Knife Skills: How to Sharpen a Knife
There is nothing more frustrating in the kitchen than a dull knife. Not only does it make prep work a chore and your finished product less attractive, it's also downright dangerous. A dull blade requires more pressure to cut into a food, and can easily slip off of a tough onion skin and into your finger. Ouch.
Most home cooks should sharpen their knives at least twice a year, and much more frequently if they use their knives every day. There are three ways to go about it.
Method 1: Use an Electric Sharpener. A good quality electric sharpener is an option, but I strongly discourage their use. First off, they remove a tremendous amount of material from your edge. Sharpen your knife a dozen times, and you've lost a good half-centimeter of width, throwing it off balance, and rendering any blade with a bolster (i.e. most high quality forged blades) useless. Secondly, even the best models provide only an adequate edge. If you don't mind replacing your knives every few years and are happy with the edge they give you, they are an option. But a much better choice is to...
Method 2: Send it out to a professional. This is a good option—provided you have a good knife sharpener living nearby, and are willing to pay to have the services performed. If you plan to sharpen your blades a dozen or so times a year as I do, this can get quite expensive. All but the best pros also use a grinding stone, which again will take away much more material than is necessary from your blade, reducing its lifespan. Want to forge a stronger relationship with your blade? Then you'll want to...
Method 3: Use a Sharpening Stone. The best method by far. Not only will it give you the best edge, it also removes the least amount of material. With a fine enough grit, your knife should be able to take hairs off your arm when you've finished. Additionally—and I'm not kidding about the importance of this one—the act of sharpening your knife will help you create a much stronger bond with your blade, and a knife that is treated respectfully will behave much better for its owner. The only problem? It takes a little know-how.
That's where the slideshow above comes in. Get yourself some water stones, follow the instructions, and practice. You won't believe the difference a sharp knife can makes in your cooking.
Shopping and MaintenanceWhen buying a water stone, look for a large one, at least 2.5 inches wide by 8 inches long, and an inch in thickness. Stones come in various grit sizes, ranging from around 100 and up to 10,000+. The lower the number, the coarser the grit, and the more material it will take off of your knife.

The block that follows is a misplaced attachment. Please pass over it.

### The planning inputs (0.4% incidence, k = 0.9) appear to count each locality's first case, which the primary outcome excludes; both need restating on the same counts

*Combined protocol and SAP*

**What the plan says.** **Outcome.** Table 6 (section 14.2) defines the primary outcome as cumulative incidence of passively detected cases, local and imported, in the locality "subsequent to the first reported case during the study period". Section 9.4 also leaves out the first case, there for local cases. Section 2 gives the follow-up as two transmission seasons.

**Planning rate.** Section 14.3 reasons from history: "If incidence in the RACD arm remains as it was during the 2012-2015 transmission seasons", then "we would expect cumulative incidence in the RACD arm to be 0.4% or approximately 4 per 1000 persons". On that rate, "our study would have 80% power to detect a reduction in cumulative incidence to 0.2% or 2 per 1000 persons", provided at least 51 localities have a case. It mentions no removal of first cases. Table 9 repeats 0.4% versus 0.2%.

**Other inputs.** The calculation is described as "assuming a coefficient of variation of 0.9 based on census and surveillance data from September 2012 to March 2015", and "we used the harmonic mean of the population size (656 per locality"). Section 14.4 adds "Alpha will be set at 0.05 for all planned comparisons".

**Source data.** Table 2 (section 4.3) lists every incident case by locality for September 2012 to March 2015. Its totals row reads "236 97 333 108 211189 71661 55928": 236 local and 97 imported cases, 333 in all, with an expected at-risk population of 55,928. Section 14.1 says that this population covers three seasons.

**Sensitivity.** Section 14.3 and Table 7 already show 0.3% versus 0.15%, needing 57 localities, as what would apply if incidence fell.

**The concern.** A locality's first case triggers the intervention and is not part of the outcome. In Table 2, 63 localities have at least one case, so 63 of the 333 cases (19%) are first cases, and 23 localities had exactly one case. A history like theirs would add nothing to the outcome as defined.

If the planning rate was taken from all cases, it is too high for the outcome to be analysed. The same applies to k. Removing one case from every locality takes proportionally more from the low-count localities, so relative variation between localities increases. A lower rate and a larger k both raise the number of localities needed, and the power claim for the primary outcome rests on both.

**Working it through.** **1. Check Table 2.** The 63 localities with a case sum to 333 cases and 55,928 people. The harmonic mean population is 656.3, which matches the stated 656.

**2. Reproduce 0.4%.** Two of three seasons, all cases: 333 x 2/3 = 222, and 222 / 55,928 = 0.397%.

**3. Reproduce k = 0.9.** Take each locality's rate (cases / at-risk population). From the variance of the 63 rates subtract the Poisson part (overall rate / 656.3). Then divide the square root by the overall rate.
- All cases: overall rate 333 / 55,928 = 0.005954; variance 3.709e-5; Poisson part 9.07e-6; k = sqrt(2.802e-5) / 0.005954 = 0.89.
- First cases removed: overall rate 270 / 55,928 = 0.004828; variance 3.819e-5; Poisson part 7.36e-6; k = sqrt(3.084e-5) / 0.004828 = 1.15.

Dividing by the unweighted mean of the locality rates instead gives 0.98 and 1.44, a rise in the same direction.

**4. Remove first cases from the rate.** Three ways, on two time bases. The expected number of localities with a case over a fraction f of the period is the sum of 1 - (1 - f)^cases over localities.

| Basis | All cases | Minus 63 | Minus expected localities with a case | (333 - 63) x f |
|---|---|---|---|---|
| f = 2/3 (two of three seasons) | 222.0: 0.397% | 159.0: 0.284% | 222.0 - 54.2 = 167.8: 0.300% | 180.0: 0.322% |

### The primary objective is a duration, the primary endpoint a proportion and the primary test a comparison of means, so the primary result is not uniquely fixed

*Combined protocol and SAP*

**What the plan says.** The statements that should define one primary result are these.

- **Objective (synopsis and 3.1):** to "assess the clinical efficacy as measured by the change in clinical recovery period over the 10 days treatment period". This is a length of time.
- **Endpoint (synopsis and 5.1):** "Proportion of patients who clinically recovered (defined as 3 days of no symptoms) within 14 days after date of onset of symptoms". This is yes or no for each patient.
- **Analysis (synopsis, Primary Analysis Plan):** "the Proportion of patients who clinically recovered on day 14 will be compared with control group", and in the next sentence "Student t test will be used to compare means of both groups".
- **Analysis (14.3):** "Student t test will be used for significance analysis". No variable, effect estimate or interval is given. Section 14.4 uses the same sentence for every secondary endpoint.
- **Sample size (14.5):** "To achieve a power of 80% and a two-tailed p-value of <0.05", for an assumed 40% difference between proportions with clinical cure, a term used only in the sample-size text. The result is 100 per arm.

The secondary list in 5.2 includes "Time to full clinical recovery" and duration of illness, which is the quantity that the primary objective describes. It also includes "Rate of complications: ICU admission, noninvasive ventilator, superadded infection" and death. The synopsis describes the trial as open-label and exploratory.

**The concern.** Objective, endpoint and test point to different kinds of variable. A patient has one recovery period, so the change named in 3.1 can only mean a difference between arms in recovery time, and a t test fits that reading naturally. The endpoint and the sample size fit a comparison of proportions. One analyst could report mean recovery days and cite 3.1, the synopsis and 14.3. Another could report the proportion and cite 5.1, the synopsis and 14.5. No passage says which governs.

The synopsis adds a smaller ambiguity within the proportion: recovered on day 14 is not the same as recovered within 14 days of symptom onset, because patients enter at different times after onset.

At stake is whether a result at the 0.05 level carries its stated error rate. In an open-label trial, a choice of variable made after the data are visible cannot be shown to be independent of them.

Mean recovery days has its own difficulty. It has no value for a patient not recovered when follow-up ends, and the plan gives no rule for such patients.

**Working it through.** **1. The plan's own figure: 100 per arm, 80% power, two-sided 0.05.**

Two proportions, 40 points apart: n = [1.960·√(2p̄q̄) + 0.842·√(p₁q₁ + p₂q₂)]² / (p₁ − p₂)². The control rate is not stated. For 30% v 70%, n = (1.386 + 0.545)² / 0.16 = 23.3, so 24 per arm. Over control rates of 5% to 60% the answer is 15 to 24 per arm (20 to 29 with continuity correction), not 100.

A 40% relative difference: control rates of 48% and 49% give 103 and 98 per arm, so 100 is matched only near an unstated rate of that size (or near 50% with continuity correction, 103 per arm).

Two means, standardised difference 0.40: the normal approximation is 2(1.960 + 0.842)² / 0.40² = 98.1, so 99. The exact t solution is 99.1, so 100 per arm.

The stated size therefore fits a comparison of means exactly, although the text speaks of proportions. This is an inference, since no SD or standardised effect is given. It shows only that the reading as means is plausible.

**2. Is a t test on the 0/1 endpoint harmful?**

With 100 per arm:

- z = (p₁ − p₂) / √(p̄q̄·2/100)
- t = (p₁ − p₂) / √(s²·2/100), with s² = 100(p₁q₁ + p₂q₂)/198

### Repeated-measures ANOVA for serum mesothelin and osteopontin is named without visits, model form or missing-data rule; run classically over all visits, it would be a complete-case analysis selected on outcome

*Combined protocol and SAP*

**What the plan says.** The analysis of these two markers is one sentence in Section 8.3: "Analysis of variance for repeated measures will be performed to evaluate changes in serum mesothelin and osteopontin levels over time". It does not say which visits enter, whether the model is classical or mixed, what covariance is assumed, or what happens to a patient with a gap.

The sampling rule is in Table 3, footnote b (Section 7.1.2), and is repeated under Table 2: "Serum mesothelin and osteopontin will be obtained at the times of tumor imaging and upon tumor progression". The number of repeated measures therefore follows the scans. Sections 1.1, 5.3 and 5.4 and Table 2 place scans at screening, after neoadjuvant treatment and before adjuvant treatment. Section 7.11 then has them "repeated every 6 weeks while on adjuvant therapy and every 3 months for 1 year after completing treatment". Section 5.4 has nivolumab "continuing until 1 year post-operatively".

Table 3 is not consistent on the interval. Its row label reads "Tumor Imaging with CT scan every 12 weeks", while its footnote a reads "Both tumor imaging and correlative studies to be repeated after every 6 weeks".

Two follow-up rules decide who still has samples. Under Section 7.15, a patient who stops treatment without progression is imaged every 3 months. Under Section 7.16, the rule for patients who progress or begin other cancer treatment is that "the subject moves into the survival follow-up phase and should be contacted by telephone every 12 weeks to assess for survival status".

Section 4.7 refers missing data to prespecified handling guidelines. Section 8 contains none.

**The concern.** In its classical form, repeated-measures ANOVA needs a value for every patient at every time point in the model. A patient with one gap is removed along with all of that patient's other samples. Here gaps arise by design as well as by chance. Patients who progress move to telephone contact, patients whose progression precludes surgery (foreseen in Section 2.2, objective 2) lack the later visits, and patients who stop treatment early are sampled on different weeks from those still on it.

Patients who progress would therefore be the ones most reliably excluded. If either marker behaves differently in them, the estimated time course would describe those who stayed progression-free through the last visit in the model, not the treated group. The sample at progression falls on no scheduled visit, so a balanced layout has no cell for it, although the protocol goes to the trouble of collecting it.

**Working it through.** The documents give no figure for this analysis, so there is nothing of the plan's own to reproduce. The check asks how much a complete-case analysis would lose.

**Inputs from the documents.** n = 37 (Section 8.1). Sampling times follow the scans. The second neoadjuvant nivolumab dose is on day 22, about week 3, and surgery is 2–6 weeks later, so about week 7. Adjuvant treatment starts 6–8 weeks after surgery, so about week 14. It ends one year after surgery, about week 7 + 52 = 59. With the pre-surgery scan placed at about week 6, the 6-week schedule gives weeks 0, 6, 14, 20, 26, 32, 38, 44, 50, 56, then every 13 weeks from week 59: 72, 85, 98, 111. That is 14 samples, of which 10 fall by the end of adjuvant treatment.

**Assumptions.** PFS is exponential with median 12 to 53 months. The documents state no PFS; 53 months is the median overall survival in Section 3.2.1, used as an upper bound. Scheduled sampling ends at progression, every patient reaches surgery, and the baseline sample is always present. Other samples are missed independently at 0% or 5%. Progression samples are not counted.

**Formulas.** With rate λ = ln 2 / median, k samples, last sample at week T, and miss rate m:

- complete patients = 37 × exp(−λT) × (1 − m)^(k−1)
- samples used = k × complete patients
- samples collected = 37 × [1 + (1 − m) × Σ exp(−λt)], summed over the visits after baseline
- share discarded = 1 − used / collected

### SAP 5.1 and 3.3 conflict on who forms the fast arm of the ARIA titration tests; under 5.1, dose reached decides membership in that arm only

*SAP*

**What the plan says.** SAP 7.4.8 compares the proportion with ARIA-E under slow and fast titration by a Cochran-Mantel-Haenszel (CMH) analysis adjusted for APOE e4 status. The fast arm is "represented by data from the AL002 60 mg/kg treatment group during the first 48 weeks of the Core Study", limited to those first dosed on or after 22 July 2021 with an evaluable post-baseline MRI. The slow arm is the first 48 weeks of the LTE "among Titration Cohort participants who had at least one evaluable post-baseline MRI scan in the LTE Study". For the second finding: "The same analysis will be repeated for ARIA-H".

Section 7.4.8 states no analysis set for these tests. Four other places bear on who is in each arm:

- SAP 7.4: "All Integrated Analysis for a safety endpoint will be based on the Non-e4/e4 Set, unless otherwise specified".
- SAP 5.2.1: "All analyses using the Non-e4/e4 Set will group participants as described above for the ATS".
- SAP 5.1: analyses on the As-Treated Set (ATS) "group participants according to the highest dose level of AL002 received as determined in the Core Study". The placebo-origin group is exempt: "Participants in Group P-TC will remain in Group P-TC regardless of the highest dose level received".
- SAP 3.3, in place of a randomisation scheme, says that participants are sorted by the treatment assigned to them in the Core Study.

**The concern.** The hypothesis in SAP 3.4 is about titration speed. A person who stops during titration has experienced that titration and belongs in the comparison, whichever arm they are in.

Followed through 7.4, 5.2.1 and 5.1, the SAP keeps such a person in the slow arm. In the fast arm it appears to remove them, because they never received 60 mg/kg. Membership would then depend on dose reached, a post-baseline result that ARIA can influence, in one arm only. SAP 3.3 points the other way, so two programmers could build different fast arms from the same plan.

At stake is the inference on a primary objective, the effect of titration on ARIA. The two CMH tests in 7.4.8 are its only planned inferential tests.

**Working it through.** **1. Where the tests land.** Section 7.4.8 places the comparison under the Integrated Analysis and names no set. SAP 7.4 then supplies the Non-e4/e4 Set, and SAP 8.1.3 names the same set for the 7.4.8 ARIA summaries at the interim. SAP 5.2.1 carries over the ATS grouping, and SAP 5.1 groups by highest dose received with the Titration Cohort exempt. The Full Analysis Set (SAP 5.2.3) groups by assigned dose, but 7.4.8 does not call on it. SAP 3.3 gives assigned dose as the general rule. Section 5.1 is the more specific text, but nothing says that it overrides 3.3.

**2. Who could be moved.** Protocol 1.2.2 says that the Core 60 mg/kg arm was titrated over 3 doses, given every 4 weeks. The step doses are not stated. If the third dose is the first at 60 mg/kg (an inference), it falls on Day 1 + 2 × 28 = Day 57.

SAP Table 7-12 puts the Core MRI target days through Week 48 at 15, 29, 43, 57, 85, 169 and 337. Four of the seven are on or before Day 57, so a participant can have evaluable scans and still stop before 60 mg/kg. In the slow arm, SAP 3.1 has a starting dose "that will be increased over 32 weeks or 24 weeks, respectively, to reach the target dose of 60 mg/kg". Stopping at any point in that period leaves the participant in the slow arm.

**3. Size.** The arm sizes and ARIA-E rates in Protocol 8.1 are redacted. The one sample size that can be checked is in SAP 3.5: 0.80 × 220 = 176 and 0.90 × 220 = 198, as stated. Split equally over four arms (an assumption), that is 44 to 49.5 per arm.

Bear in mind: The higher the grit, the sharper the edge you will get, but the more strokes it will take to get you there.
I recommend keeping two stones in your kit. One with a medium grit (around 800 or so) to perform major sharpening jobs, and one with a fine grit (at least 2,000) to tune the edge to a razor-sharp finish. For real pros, a stone with an ultra-fine grit (8,000 and above) will leave a mirror-like finish on your blade, but most cooks won't notice the difference in terms of cutting ability.
If you only have the budget or space for a single stone, I'd recommend one with a grit between 1,000 and 1,200. Two-sided stones are also available (coarse and fine grit), but are usually of inferior quality.
You will also need a stone fixer to repair any inconsistencies in the surface of your sharpening stones.
Carefully dry your stones after each use, and store them wrapped in a kitchen towel in a dry, grease-free environment. Oil can soak into the porous material, ruining its sharpening ability (and your chances of ever slicing your onions thin enough for that soup).
And finally, remember to hone your knife on a steel every time you use it. While this process won't actually take any material off the blade, it will help keep the blade aligned, making slicing and dicing much easier.
About the author: J. Kenji Lopez-Alt is the Chief Creative Officer of Serious Eats where he likes to explore the science of home cooking in his weekly column The Food Lab. You can follow him at @thefoodlab on Twitter, or at The Food Lab on Facebook.